Alaska’s mountains are legendary. Whether you’re gazing at Denali as you’re flying to Fairbanks or watching the sun set behind Mount Susitna from the Coastal Trail, the peaks give us pause. They are big and we are very, very small.
Not all of us are destined to ascend to the tops of these mountains. But the rivers of ice that flow off the peaks are a little more accessible. “Ice is nice,” you might say. In the case of Alaska’s glaciers, really big ice is really nice.
Whether it’s on foot, on skis, or by boat, plane or helicopter, there are many paths to some of Alaska’s most scenic glaciers.
Up on Denali, there are two glaciers that get the most traffic: Ruth Glacier and Kahiltna Glacier. If you’re going on a flightseeing trip from the Talkeetna Airport, chances are good that you’ll fly up the Great Gorge of the Ruth Glacier, landing in the Don Sheldon Amphitheater. Three companies fly the route: K2 Aviation, Talkeetna Air Taxi and Sheldon Air Service.
If you’re on a mountain climbing expedition, you’ll fly with all of your gear to Kahiltna Glacier to prepare for ascent.
Planes and helicopters are the quickest way to reach the ice. But it’s not the only way. The Matanuska Glacier, 100 miles northeast of Anchorage, is a drive-up glacier. But, the folks at Matanuska Glacier Park charge $30 to drive to the parking lot near the toe of the glacier. Inexperienced hikers are encouraged to book a tour with a guide. Several companies, including MICA Guides and Nova Alaska Tours offer guided glacier hikes and ice climbing adventures.
Closer to Anchorage, the Knik Glacier is famous among fat-biking circles. But the trails might start getting mushy soon. In the summer, Knik Glacier Tours will take you in an airboat to see the glacier up-close.
Knik River Lodge is 54 miles from Anchorage at the end of Knik River Road. Alaska Helicopter Tours parks a couple of helicopters in the front yard. Choose from a glacier landing flight — or go for a dog-sled ride with one of Dallas Seavey’s dog teams.
Heading south from Anchorage, there’s plenty of big ice once you get to Portage. In the winter, Alaska Wild Guides will pick you up at the Hotel Alyeska to get outfitted for a snowmachine adventure. That means tough-duty bibs, jackets, helmets and boots. Then there’s a van ride to Portage, where your guide is waiting with your machines.
It’s a pretty flat ride up the Placer River valley to reach Spencer Glacier. But there are huge icebergs (and ice caves) in the middle of the frozen lake. The guides keep a close eye on the ice — it changes every day.
In the summertime, take the Alaska Railroad from Portage to the Spencer Glacier stop. You can hike up to the edge of the lake and get a good view of the glacier. But for an up-close experience, get a package with Chugach Adventures (it includes the train ride and a float trip on the Placer River).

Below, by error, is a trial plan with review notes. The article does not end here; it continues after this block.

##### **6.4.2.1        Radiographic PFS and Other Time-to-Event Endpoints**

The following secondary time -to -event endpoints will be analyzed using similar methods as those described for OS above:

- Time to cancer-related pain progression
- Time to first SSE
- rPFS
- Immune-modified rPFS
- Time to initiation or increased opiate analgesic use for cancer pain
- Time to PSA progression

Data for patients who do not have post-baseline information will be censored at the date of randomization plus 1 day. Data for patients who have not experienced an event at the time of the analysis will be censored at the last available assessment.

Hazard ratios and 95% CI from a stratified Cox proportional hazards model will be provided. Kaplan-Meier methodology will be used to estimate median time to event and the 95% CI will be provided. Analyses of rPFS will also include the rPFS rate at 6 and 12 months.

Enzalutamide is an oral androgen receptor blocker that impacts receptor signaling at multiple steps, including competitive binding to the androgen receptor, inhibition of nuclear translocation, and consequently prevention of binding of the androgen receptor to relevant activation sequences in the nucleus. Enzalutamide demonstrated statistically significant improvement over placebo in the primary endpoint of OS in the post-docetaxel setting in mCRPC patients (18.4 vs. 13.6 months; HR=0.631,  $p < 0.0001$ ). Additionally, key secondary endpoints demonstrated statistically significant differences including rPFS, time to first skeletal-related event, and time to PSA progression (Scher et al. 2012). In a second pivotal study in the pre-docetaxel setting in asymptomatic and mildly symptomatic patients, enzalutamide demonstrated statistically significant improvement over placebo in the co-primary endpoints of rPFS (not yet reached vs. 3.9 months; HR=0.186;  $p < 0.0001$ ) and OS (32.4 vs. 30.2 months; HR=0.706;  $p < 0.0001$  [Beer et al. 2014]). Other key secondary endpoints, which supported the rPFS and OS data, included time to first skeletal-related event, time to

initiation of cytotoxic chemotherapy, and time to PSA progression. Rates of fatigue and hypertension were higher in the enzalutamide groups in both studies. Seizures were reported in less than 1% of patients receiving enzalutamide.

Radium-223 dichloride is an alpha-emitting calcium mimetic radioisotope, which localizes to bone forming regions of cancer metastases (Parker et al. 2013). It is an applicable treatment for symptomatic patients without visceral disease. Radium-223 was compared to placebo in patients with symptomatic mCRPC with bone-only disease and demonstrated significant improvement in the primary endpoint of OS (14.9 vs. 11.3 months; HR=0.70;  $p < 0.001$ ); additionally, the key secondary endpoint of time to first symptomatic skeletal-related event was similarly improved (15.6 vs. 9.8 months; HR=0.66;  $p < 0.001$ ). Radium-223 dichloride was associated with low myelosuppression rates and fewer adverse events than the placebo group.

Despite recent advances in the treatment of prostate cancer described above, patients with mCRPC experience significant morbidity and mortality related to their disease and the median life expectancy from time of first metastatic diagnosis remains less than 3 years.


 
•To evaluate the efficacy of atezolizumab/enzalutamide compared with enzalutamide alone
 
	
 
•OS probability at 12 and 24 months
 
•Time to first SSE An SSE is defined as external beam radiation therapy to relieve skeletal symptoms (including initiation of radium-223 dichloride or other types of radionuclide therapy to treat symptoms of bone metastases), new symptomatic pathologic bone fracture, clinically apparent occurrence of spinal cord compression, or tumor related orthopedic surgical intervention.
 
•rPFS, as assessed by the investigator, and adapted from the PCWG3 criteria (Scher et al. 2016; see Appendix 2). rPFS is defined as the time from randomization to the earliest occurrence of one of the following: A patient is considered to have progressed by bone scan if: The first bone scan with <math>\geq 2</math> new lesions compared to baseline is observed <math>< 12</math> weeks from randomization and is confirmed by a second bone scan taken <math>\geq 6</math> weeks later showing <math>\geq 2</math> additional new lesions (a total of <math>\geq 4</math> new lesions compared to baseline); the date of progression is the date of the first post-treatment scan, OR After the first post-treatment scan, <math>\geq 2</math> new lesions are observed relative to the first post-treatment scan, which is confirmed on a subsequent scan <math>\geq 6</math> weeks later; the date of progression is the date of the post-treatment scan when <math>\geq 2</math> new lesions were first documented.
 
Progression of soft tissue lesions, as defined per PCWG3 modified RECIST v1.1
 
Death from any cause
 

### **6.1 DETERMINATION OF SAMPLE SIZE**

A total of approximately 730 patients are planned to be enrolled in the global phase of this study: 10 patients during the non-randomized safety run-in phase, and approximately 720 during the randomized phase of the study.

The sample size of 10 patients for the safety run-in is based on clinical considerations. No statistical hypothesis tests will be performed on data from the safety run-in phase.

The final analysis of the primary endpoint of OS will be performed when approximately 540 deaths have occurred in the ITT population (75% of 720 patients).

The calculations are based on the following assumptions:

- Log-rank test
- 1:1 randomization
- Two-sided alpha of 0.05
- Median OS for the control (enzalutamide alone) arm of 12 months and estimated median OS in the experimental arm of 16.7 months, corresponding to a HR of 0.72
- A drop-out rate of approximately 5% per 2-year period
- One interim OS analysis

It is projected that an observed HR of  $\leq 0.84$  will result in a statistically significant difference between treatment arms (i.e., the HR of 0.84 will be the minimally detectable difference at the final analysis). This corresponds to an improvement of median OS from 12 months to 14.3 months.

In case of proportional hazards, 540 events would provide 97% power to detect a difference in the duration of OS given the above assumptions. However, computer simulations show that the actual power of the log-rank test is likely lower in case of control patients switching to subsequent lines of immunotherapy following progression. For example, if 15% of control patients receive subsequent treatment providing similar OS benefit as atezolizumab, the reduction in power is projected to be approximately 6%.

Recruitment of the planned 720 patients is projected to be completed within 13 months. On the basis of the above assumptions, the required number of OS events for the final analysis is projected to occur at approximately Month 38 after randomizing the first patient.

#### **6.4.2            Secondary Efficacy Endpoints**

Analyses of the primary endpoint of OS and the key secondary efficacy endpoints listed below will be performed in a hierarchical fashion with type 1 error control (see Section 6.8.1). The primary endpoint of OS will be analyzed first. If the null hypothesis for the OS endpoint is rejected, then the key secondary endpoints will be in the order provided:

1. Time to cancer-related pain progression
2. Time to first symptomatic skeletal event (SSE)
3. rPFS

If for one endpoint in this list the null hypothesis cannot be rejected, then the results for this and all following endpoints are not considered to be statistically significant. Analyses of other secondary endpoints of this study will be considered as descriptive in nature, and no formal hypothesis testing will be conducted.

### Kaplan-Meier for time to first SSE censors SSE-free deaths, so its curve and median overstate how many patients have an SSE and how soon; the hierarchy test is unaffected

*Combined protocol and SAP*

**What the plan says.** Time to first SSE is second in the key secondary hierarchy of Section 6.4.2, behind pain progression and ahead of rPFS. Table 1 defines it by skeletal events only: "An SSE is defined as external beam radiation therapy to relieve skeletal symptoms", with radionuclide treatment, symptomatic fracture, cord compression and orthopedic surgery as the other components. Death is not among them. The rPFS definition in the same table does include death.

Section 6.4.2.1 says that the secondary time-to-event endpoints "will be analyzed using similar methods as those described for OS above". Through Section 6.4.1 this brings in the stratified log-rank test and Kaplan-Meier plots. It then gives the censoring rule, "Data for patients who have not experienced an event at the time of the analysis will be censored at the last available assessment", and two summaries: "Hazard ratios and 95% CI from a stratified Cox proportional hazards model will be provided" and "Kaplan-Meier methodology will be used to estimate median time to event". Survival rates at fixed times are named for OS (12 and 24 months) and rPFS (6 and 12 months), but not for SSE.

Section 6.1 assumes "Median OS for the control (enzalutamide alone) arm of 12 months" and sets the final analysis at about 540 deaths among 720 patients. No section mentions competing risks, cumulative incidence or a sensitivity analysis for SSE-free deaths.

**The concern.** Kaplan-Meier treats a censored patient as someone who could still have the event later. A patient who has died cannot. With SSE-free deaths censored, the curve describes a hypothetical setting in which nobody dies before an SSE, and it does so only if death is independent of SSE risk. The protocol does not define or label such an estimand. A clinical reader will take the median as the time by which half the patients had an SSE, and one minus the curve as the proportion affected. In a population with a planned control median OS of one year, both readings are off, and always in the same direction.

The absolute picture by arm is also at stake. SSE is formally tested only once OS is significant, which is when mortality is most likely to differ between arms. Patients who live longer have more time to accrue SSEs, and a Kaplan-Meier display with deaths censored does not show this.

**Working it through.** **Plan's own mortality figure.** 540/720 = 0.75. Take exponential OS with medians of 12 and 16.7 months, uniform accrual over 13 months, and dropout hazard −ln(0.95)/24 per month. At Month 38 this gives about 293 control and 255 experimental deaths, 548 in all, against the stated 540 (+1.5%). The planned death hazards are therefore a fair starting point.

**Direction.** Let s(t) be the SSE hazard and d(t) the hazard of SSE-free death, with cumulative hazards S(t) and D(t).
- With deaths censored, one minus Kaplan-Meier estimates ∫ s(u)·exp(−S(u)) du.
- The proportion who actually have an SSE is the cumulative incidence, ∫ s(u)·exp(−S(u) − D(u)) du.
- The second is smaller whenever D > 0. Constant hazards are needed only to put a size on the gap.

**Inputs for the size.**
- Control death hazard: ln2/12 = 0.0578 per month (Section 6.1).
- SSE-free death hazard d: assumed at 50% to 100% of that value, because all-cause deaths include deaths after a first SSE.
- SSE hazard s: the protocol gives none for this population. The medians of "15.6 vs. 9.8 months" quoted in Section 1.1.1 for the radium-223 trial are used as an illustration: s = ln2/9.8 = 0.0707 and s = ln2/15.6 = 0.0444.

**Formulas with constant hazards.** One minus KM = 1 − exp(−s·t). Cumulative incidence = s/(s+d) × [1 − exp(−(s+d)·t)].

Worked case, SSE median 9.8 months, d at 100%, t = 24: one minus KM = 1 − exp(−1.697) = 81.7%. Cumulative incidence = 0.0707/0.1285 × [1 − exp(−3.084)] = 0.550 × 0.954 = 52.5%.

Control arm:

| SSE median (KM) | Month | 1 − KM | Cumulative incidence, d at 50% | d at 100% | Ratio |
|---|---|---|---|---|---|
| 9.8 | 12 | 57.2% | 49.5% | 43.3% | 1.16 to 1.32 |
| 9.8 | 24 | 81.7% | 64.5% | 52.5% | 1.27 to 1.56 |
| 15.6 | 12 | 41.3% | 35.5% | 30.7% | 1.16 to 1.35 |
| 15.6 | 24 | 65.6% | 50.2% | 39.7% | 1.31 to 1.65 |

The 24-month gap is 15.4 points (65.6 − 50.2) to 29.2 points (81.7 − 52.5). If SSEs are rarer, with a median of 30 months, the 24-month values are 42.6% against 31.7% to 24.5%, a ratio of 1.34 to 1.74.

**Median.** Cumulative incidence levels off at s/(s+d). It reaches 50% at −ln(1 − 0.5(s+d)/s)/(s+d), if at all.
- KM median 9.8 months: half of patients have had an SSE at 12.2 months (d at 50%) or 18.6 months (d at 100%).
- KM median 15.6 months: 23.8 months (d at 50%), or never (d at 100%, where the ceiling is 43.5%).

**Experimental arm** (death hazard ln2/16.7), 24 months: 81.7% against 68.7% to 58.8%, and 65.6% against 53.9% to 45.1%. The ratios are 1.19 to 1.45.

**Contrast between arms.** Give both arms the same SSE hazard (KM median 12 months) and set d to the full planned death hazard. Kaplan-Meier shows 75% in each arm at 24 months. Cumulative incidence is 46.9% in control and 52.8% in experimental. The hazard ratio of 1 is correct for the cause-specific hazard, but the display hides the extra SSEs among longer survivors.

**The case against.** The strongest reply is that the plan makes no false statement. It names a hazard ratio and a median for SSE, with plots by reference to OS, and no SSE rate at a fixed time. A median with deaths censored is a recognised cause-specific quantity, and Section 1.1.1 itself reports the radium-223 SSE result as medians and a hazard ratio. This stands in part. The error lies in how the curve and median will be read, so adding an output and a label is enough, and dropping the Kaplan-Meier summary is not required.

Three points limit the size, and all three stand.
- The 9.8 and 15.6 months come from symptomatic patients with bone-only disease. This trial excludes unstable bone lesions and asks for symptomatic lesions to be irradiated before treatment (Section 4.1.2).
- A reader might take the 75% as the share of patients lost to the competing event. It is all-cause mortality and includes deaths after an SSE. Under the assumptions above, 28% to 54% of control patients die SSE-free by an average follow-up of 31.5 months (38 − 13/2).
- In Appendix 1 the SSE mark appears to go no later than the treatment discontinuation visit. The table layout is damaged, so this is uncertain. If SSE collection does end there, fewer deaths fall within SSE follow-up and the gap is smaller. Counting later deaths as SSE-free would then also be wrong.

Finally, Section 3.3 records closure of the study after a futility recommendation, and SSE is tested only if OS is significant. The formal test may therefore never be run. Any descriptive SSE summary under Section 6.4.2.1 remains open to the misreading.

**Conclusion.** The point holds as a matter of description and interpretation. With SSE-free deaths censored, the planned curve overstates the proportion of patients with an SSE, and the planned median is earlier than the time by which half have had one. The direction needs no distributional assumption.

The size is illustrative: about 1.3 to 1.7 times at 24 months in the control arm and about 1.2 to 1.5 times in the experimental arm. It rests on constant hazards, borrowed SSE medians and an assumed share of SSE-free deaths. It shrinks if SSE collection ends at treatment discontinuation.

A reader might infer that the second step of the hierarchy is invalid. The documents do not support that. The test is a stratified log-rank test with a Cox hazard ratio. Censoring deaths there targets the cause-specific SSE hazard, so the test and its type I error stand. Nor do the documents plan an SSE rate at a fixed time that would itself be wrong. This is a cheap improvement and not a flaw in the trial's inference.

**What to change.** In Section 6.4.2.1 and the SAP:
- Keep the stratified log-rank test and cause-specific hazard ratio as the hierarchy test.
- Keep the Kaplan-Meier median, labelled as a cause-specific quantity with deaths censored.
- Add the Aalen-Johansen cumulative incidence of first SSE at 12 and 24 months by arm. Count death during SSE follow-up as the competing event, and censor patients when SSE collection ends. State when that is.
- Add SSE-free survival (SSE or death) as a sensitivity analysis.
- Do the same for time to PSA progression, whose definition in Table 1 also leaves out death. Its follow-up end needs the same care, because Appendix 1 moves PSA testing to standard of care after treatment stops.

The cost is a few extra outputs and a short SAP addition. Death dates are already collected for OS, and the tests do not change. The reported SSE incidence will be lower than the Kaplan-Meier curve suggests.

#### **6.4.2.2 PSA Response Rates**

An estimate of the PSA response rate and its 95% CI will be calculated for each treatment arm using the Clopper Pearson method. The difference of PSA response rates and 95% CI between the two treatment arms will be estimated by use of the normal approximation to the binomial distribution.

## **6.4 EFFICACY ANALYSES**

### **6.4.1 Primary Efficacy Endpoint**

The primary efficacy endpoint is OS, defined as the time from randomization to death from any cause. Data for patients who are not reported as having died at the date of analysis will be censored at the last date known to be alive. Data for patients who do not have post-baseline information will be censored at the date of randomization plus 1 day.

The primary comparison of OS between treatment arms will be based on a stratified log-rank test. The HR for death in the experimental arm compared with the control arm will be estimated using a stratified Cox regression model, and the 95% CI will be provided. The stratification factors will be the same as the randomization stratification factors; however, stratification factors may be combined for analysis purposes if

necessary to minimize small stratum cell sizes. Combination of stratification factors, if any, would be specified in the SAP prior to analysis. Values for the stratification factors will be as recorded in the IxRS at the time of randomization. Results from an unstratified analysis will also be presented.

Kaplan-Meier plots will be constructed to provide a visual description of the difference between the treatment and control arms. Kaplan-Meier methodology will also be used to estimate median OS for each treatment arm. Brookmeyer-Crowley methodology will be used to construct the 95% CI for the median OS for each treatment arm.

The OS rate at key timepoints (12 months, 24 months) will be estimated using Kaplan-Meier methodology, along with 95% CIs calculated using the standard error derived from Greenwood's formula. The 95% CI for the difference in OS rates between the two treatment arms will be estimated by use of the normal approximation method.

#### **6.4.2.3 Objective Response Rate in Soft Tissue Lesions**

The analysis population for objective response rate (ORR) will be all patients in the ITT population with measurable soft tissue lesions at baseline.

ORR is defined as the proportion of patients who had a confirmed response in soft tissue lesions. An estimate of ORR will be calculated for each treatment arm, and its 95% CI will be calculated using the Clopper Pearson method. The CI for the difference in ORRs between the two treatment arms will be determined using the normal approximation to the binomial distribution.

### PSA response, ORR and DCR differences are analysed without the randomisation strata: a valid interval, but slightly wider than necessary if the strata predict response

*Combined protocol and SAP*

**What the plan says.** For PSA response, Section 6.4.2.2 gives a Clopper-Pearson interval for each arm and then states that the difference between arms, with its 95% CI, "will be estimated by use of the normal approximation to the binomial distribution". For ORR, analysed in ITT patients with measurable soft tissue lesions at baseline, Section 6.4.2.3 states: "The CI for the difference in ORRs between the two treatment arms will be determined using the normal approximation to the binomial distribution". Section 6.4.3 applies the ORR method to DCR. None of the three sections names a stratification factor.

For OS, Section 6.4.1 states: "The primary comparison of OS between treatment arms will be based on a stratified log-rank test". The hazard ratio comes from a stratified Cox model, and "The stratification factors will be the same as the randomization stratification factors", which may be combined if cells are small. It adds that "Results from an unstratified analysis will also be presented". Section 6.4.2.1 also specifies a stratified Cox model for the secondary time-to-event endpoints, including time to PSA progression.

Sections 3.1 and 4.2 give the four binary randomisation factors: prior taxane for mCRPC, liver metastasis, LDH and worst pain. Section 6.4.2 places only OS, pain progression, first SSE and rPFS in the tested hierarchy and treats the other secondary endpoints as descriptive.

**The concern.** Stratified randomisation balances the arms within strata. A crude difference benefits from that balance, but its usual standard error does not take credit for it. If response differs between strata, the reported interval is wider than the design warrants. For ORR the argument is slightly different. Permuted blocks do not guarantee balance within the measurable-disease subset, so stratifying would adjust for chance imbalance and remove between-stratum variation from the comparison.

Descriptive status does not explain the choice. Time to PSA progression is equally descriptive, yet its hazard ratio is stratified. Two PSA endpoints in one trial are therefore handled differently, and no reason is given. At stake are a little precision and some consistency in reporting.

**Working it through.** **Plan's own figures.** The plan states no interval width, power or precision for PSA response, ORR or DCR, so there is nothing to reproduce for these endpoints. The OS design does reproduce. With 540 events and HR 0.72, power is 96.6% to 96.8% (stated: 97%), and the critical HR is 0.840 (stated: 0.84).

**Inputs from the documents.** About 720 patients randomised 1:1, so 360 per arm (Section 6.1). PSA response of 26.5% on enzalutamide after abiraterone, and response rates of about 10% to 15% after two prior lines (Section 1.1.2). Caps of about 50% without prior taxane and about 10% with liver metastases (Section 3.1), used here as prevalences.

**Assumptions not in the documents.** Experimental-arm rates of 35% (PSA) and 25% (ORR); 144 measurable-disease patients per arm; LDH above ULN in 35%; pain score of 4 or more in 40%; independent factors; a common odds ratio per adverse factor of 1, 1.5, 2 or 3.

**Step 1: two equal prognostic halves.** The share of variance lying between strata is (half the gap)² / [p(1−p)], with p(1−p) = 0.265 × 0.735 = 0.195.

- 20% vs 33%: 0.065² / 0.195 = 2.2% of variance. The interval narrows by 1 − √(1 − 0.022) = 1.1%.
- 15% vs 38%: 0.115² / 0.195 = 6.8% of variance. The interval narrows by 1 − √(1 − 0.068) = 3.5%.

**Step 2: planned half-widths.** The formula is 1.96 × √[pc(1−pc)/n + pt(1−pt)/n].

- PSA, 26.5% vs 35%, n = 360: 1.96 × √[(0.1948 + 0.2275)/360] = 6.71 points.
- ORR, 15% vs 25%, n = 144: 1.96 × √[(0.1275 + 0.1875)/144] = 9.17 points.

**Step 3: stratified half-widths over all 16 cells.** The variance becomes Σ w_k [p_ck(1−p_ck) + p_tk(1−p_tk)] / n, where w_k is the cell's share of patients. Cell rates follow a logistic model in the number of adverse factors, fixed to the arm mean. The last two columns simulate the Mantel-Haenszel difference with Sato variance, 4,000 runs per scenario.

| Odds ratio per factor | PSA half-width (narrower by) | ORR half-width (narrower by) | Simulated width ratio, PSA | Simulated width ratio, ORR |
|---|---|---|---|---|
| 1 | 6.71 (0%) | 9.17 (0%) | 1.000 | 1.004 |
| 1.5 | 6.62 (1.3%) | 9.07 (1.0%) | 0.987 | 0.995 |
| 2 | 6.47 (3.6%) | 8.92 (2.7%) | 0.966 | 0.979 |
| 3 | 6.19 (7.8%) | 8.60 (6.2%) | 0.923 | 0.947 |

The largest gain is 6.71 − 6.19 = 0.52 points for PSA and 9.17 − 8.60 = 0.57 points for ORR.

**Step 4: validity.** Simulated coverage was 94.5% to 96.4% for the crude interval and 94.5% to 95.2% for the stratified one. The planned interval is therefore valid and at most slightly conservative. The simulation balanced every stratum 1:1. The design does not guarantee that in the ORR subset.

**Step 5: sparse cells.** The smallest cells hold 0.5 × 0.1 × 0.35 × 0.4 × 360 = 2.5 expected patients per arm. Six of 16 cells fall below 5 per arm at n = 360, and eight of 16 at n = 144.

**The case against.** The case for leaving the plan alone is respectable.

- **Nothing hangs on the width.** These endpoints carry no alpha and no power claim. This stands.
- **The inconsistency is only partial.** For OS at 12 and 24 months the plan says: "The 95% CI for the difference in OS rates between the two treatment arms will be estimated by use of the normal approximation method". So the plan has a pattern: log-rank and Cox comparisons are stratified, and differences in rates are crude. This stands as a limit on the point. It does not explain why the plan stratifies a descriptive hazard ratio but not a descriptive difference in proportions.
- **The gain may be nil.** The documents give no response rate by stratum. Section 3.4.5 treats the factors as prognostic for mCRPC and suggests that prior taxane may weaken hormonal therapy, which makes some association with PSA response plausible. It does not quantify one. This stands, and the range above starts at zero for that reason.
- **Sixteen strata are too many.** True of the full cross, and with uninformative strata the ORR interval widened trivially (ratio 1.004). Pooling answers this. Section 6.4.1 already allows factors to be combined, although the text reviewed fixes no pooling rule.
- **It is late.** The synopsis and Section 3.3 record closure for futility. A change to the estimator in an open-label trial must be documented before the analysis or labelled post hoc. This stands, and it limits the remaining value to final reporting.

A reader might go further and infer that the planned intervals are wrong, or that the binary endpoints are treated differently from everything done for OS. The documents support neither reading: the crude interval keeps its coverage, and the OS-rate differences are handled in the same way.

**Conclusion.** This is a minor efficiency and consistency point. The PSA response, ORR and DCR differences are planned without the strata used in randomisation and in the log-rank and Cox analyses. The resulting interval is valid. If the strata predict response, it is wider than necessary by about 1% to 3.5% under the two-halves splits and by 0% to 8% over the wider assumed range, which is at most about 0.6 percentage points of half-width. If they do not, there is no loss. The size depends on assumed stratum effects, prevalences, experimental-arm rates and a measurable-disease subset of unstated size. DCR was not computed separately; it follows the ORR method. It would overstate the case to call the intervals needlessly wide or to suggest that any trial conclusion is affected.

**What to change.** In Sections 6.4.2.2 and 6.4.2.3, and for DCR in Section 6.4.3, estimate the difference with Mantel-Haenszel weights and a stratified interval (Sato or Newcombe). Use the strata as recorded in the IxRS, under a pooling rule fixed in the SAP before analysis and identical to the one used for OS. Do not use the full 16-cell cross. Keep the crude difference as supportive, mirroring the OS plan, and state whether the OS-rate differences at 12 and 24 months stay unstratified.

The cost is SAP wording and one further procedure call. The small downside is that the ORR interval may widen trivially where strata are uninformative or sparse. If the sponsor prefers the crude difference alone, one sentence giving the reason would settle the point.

Once the guide gets the boat ready, you hop in and the guide paddles out to the floating icebergs. Then, you float under the railroad bridge and down the river for a few miles.
Over in Whittier, there are several opportunities to see the ice. The 26 Glaciers Cruise by Phillips Cruises offers a fast, smooth ride up College Fjord for a good look at an incredible array of ice rivers tumbling off the surrounding mountains. Daily cruises start in May.
Lazy Otter Charters offers glacier and sightseeing tours from Whittier to the Beloit and Blackstone Glaciers between now and April 30. These glaciers are less than an hour from Whittier. Lazy Otter’s boats are bow-landers, so the captain will nose in to shore so you can take a walk.
In Seward, you can go on one of the glacier cruises from Kenai Fjords Tours or Major Marine Tours. Depending on the itinerary, you’ll see some of the glaciers in Resurrection Bay — or perhaps deeper into Kenai Fjords National Park for a peek at Aialik Glacier or Northwestern Glacier. You’ll almost certainly see big icebergs calving off the face of the glacier into the sea before you.
Seward also is home to another walk-up glacier: Exit Glacier. The glacier is retreating rapidly though. So you have to walk farther and farther from the parking lot to get to the ice.
Down in Homer, take Mako’s Water Taxi from the Homer small boat harbor across to the Grewingk Glacier trail head. It’s an easy hike from the beach to the lake, where you’re likely to see huge icebergs from the glacier. Bring a lunch and eat it on the shore before heading up and over “the saddle” to get to your pickup location in Halibut Cove.
In the heart of Wrangell-St. Elias National Park, St. Elias Alpine Guides will take you on a hike from McCarthy up to the Root Glacier. It’s a 2-mile hike from their office in nearby Kennicott. The guides offer crampons so you won’t slip on the ice. They offer half-day hikes on the walk-up glacier, or longer ice climbing classes.
Travelers in Anchorage may not realize that Alaska Airlines flies to Glacier Bay National Park. Well, they fly from Juneau to Gustavus, which is just 60 miles away. You can use your miles — it’s 12,500 miles each way.
The Glacier Bay Lodge, inside the park, was closed last year due to COVID-19. But it’s opening this year on May 28. Stay overnight at take the glacier and wildlife cruise that leaves from the dock in Bartlett Cove. Watch for bears, whales, sea lions and lots and lots of ice.
On your way out of Gustavus, stop over in Juneau and see the city’s drive-up glacier: Mendenhall Glacier. Actually, it’s tough to walk up on the ice. But there’s a great hike out to a waterfall that tumbles into the lake from the ice field above. The best way to get up on the ice is in a helicopter. It’s a quick ride from the Juneau Airport to the ice with TEMSCO Helicopters.
There are many more opportunities to see glaciers up close in Alaska. Whether it’s on a boat or hiking on your own, don’t forget your hat and gloves. There’s always an icy wind coming off the glacier!